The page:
In fact, the US has for the first time in its history a president, Donald Trump, who gives every impression of itching to start a nuclear war, who openly states that he may destroy an entire country of 25 million. Therefore, the biggest danger today was that Trump might also have been fooled by the Hawaii alert and launched the kind of “fire and fury” on North Korea he has been threatening for months, and which as president he has the power to do, on a moment’s notice. That is the hair-trigger world in which the so-called civilized United States finds itself, especially the White House. Let us not hesitate to call that place under Trump what it is, a shithole reeking of militarism, sexism, racism, and nativism.

Continue reading ““Trump’s War Threats and a World in Crisis” by Kevin B. Anderson”

Kevin B. Anderson, “Rightwing Populism, Neofascism, & Imperialism in the Trump Era: Where Do We Go from Here?”

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Kevin B. Anderson, International Marxist-Humanist Organization and Professor of Sociology, UC-Santa Barbara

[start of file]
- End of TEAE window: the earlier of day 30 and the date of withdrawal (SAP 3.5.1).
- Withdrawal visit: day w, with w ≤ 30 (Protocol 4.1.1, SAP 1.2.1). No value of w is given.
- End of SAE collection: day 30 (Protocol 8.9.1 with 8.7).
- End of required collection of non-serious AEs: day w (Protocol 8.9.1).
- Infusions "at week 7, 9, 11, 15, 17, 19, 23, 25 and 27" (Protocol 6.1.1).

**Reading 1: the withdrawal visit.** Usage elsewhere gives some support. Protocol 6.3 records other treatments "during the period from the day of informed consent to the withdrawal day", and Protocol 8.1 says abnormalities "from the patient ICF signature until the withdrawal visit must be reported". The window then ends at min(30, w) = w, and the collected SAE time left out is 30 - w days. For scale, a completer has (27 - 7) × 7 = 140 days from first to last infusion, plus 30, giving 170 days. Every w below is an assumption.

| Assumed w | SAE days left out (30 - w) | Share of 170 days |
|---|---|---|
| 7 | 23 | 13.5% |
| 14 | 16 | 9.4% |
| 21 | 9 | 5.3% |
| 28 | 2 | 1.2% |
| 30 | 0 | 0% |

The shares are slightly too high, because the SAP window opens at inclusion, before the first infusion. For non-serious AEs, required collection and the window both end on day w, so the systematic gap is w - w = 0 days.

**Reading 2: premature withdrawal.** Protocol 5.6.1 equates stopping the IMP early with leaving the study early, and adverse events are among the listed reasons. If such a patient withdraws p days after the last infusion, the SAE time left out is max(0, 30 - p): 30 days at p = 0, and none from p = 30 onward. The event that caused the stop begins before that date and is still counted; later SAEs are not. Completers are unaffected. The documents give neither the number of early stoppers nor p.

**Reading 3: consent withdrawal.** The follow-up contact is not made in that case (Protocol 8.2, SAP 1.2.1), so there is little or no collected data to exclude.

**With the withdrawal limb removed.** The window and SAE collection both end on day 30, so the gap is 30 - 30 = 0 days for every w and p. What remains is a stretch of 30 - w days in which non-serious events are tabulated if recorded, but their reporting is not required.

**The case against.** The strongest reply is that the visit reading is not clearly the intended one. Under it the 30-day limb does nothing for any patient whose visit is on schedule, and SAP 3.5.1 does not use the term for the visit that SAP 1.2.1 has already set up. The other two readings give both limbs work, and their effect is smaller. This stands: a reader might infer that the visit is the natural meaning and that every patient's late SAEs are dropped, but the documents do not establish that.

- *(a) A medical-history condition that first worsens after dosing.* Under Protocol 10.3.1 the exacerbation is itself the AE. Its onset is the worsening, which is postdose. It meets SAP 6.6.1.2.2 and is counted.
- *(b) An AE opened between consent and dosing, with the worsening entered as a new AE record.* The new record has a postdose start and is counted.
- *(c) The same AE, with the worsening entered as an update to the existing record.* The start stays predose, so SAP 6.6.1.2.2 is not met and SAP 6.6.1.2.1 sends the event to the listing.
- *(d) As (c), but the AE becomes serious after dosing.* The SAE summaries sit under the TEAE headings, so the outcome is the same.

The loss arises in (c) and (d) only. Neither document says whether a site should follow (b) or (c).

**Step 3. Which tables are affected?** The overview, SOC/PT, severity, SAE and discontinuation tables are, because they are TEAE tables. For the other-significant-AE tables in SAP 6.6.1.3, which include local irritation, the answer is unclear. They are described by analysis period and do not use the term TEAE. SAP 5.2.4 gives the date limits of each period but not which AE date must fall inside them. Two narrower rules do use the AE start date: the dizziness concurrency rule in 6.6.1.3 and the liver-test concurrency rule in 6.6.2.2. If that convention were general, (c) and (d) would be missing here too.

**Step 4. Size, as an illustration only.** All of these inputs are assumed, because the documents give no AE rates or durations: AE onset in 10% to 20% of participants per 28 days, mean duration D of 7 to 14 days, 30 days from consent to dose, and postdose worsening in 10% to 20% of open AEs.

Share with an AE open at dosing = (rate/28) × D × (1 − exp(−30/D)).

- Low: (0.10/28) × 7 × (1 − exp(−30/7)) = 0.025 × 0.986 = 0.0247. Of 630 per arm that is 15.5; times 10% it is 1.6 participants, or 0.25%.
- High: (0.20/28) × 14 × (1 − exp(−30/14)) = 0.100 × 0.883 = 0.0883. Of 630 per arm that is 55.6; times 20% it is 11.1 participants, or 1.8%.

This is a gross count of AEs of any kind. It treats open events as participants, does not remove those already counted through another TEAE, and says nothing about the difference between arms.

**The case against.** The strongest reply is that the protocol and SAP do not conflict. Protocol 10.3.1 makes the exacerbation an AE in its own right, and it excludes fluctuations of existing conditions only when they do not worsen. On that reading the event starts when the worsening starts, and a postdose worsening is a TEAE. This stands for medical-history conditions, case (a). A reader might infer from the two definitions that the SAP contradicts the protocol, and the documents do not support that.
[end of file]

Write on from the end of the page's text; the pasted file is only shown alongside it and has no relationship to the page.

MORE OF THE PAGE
Comments presented at the July 14 launch of the Coalition for Peace, Revolution and Social Justice at a public meeting at the Westside Peace Center, Culver City

The year 2017 has brought forth a new and ominous situation for the US, the world, and for progressive and revolutionary movements. First, we have seen the rise to power in the US of a form of rightwing populism with fascist overtones in the Trump regime. Trumpism shares some common features with neofascist movements abroad like the racist, anti-immigrant National Front in France or the neofascist Orban regime in Hungary. Trumpism is a hybrid form, however, as it continues many features of neoliberalism — like a cabinet of plutocrats — alongside those of rightwing populism. What is clear is that the new Trump regime is more openly authoritarian, racist, misogynist, anti-immigrant, Islamophobic, and anti-environment than we have ever seen in the U.S. at the national level, even under Nixon, Reagan, or Bush.